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God is merciful for a season, then executes judgment, and punishes

Gerbrand van den Eeckhout
The Sacrifice of Jeroboam to the idol in Bethel

Lord, thou hast often pardoned this people; thou hast threatened it with destruction by earthquake, by pestilence, in neighboring countries; by the infirmities and death of its own citizens; but thou hast afterwards taken pity on them: "Thou hast been favourable to the nation, O Lord, thou hast been favourable to the nation; hast thou been glorified?"

Thou hast pardoned us, thou hast dealt mercifully with us; what hast thou received in return? Have thy people abandoned their sins? Have they changed their lives? No, they have gone on from bad to worse; that momentary fear passed, they have begun afresh to offend thee and provoke thy wrath.

But my brethren, perhaps you imagine that God will always wait, always pardon, and never punish? No; God is merciful for a season, God is merciful for a season, then executes judgment, and punishes.

We must persuade ourselves that God cannot do otherwise than hate sin, he is holiness itself, and therefore cannot but hate that monster, his enemy, whose malice is altogether opposed to the perfection of God. And if God hates sin, he must necessarily hate the sinner who makes league with sin, "But to God the wicked and his wickedness are hateful alike."—Wisdom xiv, 9.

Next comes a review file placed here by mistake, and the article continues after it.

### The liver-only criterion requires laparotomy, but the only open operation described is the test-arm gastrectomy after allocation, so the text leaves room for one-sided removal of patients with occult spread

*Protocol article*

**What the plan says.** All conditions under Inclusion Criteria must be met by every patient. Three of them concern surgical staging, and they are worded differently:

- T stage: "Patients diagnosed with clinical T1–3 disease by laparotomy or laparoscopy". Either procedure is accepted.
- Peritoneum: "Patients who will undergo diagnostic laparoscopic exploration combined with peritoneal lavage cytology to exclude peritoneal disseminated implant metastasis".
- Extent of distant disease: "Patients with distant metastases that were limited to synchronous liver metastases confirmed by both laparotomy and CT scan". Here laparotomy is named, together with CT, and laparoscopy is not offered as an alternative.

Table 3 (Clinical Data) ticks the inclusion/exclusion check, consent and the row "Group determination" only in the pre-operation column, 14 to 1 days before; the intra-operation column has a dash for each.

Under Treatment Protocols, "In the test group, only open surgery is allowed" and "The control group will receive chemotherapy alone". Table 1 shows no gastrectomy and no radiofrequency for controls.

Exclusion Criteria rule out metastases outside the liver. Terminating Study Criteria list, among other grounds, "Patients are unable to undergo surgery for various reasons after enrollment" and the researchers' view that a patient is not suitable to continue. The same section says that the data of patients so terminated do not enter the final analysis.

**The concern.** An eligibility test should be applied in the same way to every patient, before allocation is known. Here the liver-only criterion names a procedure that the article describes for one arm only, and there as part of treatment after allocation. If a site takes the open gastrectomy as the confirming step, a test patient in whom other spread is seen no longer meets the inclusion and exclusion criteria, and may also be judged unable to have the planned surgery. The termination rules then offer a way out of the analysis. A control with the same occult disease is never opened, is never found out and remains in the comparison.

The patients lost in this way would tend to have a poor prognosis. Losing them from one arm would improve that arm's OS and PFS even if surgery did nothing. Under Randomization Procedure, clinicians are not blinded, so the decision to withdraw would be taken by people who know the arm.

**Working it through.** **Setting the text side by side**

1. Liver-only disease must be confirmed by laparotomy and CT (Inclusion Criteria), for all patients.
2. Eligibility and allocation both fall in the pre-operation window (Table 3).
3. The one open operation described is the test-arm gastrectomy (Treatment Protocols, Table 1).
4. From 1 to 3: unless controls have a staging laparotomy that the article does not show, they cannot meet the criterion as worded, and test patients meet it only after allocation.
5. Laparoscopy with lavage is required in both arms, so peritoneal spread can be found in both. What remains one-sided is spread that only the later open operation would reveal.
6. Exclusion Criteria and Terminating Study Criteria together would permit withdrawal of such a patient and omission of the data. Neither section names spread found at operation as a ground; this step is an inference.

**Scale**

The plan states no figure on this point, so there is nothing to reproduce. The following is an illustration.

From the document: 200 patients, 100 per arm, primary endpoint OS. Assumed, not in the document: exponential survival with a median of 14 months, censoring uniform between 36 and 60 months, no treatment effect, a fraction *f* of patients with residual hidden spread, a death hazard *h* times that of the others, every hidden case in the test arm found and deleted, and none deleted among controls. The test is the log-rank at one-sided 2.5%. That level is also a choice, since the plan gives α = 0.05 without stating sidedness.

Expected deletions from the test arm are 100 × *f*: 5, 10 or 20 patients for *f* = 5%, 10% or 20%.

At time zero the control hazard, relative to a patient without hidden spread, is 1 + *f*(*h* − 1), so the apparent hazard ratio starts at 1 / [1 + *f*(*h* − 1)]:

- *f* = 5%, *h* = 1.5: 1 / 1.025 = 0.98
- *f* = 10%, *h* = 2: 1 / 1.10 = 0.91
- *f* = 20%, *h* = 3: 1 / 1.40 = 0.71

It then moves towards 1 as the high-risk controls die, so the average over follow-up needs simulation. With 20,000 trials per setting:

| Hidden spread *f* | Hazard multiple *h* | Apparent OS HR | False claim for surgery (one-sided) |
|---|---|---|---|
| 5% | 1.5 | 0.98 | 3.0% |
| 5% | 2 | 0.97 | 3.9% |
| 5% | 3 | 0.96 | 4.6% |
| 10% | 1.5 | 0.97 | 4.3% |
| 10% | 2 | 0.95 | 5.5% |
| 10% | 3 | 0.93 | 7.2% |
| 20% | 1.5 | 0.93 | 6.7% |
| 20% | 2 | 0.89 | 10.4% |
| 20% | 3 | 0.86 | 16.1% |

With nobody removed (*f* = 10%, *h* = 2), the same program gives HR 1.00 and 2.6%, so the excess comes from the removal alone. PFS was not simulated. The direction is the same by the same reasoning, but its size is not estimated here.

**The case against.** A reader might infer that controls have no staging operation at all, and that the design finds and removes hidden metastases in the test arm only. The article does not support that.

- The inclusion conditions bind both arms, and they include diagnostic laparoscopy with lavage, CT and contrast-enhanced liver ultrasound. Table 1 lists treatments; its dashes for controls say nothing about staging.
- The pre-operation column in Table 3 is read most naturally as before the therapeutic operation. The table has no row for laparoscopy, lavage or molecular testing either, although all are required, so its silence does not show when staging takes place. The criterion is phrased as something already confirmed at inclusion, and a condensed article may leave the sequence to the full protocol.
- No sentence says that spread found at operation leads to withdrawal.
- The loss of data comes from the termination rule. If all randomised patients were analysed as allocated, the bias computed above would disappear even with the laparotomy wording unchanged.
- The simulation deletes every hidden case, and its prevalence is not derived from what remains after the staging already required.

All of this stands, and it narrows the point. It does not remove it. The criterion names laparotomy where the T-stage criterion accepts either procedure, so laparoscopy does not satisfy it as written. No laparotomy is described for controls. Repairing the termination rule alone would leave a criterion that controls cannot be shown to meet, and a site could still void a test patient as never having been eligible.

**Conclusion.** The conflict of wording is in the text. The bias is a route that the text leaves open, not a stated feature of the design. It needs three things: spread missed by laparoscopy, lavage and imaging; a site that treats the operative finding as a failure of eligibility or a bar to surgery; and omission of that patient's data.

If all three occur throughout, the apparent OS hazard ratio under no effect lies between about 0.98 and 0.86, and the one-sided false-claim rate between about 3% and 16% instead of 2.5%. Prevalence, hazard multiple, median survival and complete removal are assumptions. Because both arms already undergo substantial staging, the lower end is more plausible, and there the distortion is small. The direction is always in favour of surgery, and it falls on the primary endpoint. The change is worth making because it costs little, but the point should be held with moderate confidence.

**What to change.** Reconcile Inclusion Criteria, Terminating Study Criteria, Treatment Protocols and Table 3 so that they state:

O God, with what an expression of grief, and with what reason dost thou not complain of those who despise thee, to take part with thine enemy. "Hear, o ye Heavens, and give ear, o earth, for the Lord hath spoken; I have brought up children, and exalted them; but they have despised me."—Isa. i, 2. Hear, o ye Heavens, he says, and give ear, o earth, witness the ingratitude with which I am treated by men. I have brought them up, and exalted them as my children, and they have repaid me with contempt and outrage."

"The ox knoweth his owner, and the ass his master's crib: but Israel hath not known me, they are gone away backwards."—Isa. i. 3, 4. The beast of the field, the ox and the ass, continues the Lord, know their master, and are grateful to him, but my children have not known me, and have turned their back upon me. But how is this ? "Beneficia etiam ferae sentiunt," says Seneca; the very brutes are grateful to their benefactors; see that dog how he serves and obeys, and is faithful to his master, who feeds him; even the wild beasts, the tiger and the lion are grateful to those who feed them.

And God, my brethren, who, till now has provided us with everything, who has given us food and clothing: and what else? Who has kept us in existence up to the moment when we offended him: how have we treated him? how do we purpose to act in future? Do we not think to live on as we have been living? Do we not perhaps think that there is no punishment, no hell for us? But harken and know that as the Lord cannot but hate sin, because he is holy, so he cannot but chastise it when the sinner is obstinate, because he is just.

Saint Alphonsus Maria de Liguori
Nine sermons to be made in times of affliction (Sermon III)